I had 15 or more damianitas growing at my last house in ABQ from 1998-2013, though some were at their life expectancy. Mine and others had no damage in a 20-30 year winter in Jan and Feb 2011, with multiple freezes and -18c (0F) lows and even a -24c one night...and 85 consecutive hours below 0c. We also had a severe drought then for 3 years. But that level of cold is very infrequent, every 2 decades or more. Las Cruces gets those freeze events less often and not quite as cold, but still. My damianita plants were on an exposed east side, one of the coolest parts of my garden due to violent canyon winds every 1-2 weeks, though our west side of the mountains moderated extreme cold. Thin decomposed granite soils, some granite bedrock. My plants occasionally reseeded into other areas of my property and adjacent ones. Fully hardy!

Controversial information - that's mostly because some authors or designers make statements about plants they don't know well. ASU (I've met Prof Chris Carter) rarely gets below 0c, so they don't comprehend the cold of NM or TX. Or why the damianitas at the ABQ BioPark are planted inside but not outside. My own home landscape started in 1998 blew people away, and I sheltered or protected nothing - just "right plant - right place". I designed numerous landscapes from 1990-2018 in the southwest that included plants often called "zone pushing" by unknowing "experts", getting little maintenance and often were native to their region. 

Try out those plants from seed or otherwise, and report back. You'll have successes, for sure!

Edited by Desert DAC
some unclear grammar
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33 minutes ago, Desert DAC said:

 

Controversial information - that's mostly because some authors or designers make statements about plants they don't know well. ASU (I've met Prof Chris Carter) rarely gets below 0c, so they don't comprehend the cold of NM or TX. Or why the damianitas at the ABQ BioPark are planted inside but not outside. My own home landscape started in 1998 blew people away, and I sheltered or protected nothing - just "right plant - right place". I designed numerous landscapes from 1990-2018 in the southwest that included plants often called "zone pushing" by unknowing "experts", getting little maintenance and often were native to their region. 

Try out those plants from seed or otherwise, and report back. You'll have successes, for sure!

:greenthumb: Couldn't agree more w/ this..  The "local" knowledge / lack of broader knowledge challenge on plant hardiness / overall adaptability is also quite prevalent among some "experts" on the nursery side of things as well here ( and other places )..  Many "discussions" on that subject w/ a few of them at work in the past, lol..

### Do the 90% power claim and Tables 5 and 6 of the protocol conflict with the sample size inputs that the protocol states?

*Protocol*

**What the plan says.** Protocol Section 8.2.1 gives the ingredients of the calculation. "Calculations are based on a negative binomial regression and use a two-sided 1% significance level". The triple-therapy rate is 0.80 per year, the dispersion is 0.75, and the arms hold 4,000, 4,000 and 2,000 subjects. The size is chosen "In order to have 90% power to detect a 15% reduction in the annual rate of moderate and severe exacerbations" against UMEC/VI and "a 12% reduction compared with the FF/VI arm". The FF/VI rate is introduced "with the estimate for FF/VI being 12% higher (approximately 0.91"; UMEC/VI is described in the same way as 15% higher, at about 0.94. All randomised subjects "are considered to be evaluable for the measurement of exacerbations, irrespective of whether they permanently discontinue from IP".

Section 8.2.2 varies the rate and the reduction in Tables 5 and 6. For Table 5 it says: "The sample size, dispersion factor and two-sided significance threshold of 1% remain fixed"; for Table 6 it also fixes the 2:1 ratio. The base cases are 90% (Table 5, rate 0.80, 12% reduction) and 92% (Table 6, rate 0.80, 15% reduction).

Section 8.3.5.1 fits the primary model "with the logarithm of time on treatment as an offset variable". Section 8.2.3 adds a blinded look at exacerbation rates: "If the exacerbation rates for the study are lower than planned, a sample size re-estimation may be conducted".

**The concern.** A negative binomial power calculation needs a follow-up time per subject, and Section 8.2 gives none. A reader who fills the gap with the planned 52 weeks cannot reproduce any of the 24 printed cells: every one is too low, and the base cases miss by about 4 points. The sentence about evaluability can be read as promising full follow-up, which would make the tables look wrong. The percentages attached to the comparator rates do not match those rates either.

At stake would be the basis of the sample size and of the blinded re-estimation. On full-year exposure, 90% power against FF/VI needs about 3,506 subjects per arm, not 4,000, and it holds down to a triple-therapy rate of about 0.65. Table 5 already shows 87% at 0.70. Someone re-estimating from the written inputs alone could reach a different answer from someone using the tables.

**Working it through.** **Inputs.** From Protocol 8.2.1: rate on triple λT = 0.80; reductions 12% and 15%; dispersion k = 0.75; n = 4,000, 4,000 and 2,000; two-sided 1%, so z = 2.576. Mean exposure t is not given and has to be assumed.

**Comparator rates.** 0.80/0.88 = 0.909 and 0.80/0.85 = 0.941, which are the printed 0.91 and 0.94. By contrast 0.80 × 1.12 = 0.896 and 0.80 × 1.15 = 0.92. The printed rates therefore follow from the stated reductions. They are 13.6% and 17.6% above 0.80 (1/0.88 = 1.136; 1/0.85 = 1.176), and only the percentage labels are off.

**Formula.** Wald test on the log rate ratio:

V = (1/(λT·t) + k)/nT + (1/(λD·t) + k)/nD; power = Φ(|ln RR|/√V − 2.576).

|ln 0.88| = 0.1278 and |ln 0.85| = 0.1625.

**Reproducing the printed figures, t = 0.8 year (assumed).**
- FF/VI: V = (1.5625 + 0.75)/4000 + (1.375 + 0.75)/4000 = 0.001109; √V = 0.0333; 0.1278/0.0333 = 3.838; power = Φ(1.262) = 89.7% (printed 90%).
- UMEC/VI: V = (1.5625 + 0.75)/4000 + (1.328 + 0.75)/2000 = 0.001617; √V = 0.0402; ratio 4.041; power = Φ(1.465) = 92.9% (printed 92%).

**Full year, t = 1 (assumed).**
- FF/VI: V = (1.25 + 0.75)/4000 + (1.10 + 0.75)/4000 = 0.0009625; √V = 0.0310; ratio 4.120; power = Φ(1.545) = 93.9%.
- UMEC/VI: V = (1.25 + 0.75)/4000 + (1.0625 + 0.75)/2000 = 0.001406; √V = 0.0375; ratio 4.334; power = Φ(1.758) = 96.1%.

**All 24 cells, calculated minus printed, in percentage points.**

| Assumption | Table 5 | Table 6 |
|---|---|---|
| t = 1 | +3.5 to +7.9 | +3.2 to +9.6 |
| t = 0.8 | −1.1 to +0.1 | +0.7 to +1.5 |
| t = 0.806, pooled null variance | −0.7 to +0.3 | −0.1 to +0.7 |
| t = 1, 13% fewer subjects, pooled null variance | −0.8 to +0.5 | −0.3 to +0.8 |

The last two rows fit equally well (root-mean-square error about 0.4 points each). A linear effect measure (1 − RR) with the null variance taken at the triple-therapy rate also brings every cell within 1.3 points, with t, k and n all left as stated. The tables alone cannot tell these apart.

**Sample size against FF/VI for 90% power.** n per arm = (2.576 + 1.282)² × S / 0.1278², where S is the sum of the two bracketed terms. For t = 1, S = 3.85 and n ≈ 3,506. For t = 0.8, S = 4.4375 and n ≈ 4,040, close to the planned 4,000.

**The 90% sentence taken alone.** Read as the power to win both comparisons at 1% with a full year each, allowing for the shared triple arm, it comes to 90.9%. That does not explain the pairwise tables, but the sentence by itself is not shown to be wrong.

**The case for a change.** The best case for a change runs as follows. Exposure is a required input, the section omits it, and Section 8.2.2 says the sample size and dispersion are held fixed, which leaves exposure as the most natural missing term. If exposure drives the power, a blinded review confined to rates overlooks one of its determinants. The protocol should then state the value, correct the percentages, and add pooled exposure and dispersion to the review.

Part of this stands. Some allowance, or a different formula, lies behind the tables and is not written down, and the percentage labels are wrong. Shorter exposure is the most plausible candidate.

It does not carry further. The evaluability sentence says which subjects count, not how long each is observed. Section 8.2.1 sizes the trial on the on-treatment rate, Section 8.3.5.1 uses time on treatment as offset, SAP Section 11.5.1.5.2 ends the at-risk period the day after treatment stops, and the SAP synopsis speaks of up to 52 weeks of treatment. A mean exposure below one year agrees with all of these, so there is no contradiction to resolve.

As long as you can receive seed to try, ^ X2 the idea of trialing any southwestern U.S. plants where you're located -that will tolerate your winter / summer conditions of course-.. 

Might include some adaptable stuff from the Great Basin / High Plains ( Utah, Colorado, Wyoming )  ..maybe far Western KS and Nebraska.. also.

As far as Damianita itself, ..I like it,  but find myself attracted by Turpentine Bush ( Ericameria laricifolia, and related ) and some of the showier Snakeweeds ( Genus Gutierrezia ) a tad more..

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4 hours ago, SailorBold said:

I must try that plant.. ! I just looked it up.. thats a nice one. 

At my old house, the second bloom in the monsoon season

CrisRes-Front02_2005-08-13.jpg

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On 9/29/2022 at 7:39 PM, jwitt said:

Speaking to the gunni at the zoo. That was planted in the early to mid 80's. I lived directly across the river from the zoo for about 15 of this year's. I seen them survive wood hardy from several zero events.  They became taller than the cottonwood trees in the bosque. 2011 took them out. 

I have a plant that I will add this weekend.  Big, leafy, evergreen, 2011 survivor.......

So those eucs at the zoo died, including the roots? That's crazy they got that tall. 

What's the 2011 survivor big, leafy evergreen... Wilson Holly? Eleagnus pungens? Vauquelinia californica? (I know those sail through anything ABQ can do)

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1 hour ago, Desert DAC said:

At my old house, the second bloom in the monsoon season

CrisRes-Front02_2005-08-13.jpg

Ty for sharing that.. it reminds me of yarrow plants I used to see walking to school..but smaller..   actually I think I need to plant that along my entire front area by the street..

So I'm assuming no additional water needed??

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2 hours ago, Desert DAC said:

So those eucs at the zoo died, including the roots? That's crazy they got that tall. 

What's the 2011 survivor big, leafy evergreen... Wilson Holly? Eleagnus pungens? Vauquelinia californica? (I know those sail through anything ABQ can do)

I do not know about the roots.  They were in a large  courtyard with a dozen or so large trachies that are also gone.  I do not know if 2011 took out those specific trachies.  That area also got renovated. 

There were some also in the Corrales neighborhood that came back from the roots and quickly became large bushes then gone.  They saw below zero the following winter and that may have been the ultimate killer. Not sure.

Holly, eleagnus I do not really give a glance nor notice.  I am sure they were "fine".  The small tree V. Californica's in the area survived(wood hardy)..